After months of a virtual standstill in Honduras between democratically elected President Manuel Zelaya and regime leader Roberto Micheletti, we might be seeing the end of what one writer called, “The Little Coup That Couldn’t.” On October 29th, Honduras’ defacto leader Roberto Micheletti agreed to step down, allowing the Honduran Congress to decide whether President Zelaya would be returned to power. But, the fate of democracy in Honduras still remains to be seen.
The agreement, which was in part brokered by U.S. diplomats, along with key members of the OAS, signals a significant change in U.S. foreign policy towards Latin America. Instead of backing the coup, the U.S. government actually used its diplomatic tools to help restore democracy in Honduras. The Washington Office of Latin America said in its statement about the agreement, "This is a very important signal to the Honduran government, and Latin America, that the United States will not support coup d'états in the hemisphere."
Still, the main credit for this step forward goes to the many Hondurans who kept organizing, kept mobilizing, despite all odds and all obstacles during the past four months, in an inspiring model of peaceful civic resistance. As the Center for Economic and Policy Research put it, "The Honduran people never gave up, defying repression every day to demonstrate in favor of democracy.”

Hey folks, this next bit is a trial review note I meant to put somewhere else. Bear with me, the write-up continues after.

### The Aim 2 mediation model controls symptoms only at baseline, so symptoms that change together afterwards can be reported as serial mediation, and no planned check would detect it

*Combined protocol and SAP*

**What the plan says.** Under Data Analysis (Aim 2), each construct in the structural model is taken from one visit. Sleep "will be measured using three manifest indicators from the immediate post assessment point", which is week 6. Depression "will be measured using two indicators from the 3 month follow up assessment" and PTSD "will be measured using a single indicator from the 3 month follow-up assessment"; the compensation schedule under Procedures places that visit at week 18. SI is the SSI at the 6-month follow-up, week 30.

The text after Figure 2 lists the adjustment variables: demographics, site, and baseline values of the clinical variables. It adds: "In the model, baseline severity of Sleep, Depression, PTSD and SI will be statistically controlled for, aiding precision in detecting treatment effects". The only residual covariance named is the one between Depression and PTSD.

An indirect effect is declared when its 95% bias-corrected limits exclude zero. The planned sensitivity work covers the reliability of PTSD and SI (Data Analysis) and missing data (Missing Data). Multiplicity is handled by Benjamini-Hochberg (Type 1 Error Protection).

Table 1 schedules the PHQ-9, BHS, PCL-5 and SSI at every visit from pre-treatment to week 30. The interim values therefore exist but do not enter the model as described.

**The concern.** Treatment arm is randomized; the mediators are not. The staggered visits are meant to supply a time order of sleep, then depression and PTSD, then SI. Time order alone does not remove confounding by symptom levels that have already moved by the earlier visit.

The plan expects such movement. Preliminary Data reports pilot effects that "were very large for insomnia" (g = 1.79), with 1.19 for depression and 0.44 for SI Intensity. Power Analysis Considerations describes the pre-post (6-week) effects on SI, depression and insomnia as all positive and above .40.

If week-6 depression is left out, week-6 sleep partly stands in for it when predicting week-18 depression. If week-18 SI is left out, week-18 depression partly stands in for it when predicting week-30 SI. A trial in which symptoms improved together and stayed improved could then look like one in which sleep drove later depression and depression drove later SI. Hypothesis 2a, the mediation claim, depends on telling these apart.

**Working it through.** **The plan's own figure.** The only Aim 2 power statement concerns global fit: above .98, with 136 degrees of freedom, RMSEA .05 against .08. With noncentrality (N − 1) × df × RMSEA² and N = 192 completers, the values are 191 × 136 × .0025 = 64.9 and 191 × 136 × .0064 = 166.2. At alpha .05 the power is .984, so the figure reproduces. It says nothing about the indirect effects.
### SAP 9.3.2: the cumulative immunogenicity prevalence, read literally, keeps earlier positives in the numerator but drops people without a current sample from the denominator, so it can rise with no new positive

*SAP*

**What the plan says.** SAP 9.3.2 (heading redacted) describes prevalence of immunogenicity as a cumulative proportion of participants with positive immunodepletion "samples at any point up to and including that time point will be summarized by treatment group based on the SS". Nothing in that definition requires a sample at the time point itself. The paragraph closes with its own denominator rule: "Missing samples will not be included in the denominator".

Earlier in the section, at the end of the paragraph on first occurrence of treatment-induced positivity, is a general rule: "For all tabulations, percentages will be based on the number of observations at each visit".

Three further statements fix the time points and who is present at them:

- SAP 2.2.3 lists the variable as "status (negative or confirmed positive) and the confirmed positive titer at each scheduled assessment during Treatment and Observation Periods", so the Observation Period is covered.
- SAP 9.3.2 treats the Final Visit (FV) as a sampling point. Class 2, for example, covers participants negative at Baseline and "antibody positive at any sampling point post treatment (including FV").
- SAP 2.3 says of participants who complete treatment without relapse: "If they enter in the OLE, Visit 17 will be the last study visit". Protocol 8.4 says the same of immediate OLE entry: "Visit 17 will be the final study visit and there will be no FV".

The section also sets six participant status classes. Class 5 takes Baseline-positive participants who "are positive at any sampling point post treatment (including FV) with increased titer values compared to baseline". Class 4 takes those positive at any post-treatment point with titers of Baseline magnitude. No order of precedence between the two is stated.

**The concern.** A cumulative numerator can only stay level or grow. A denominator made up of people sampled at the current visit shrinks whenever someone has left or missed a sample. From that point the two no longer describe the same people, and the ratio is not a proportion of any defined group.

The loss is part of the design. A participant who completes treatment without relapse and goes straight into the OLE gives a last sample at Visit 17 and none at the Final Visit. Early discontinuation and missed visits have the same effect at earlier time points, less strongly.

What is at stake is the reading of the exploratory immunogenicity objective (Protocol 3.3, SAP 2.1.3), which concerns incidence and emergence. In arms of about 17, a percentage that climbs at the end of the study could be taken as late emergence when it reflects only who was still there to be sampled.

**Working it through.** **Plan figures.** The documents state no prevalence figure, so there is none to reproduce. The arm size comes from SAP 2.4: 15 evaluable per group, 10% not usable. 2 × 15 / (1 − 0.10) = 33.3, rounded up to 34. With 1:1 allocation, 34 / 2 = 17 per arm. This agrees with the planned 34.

But, many questions still remain. With so little time before the elections, will Hondurans really be able to freely choose? Will there be reforms that allow greater participation of a broader range of Honduran citizens in the decisions affecting their lives? Is a constituent assembly to rewrite the constitution completely off the table? Will there be some real accountability and justice for the crimes committed in carrying out the coup, and for the human rights and civil liberties violations that occurred since June 28th?
Though tensions have begun to ease, it's still too early to call this a “victory,” as the agreement does not immediately put Zelaya back in office. The Honduran National Congress must first approve the deal to make it official, and now they appear to be delaying the vote that would put Zelaya back in power. Any delay on the restoration of constitutional order will jeopardize the fairness of the November 29th elections.
There’s a lot that might happen in the month ahead and we’ll be here to keep you updated.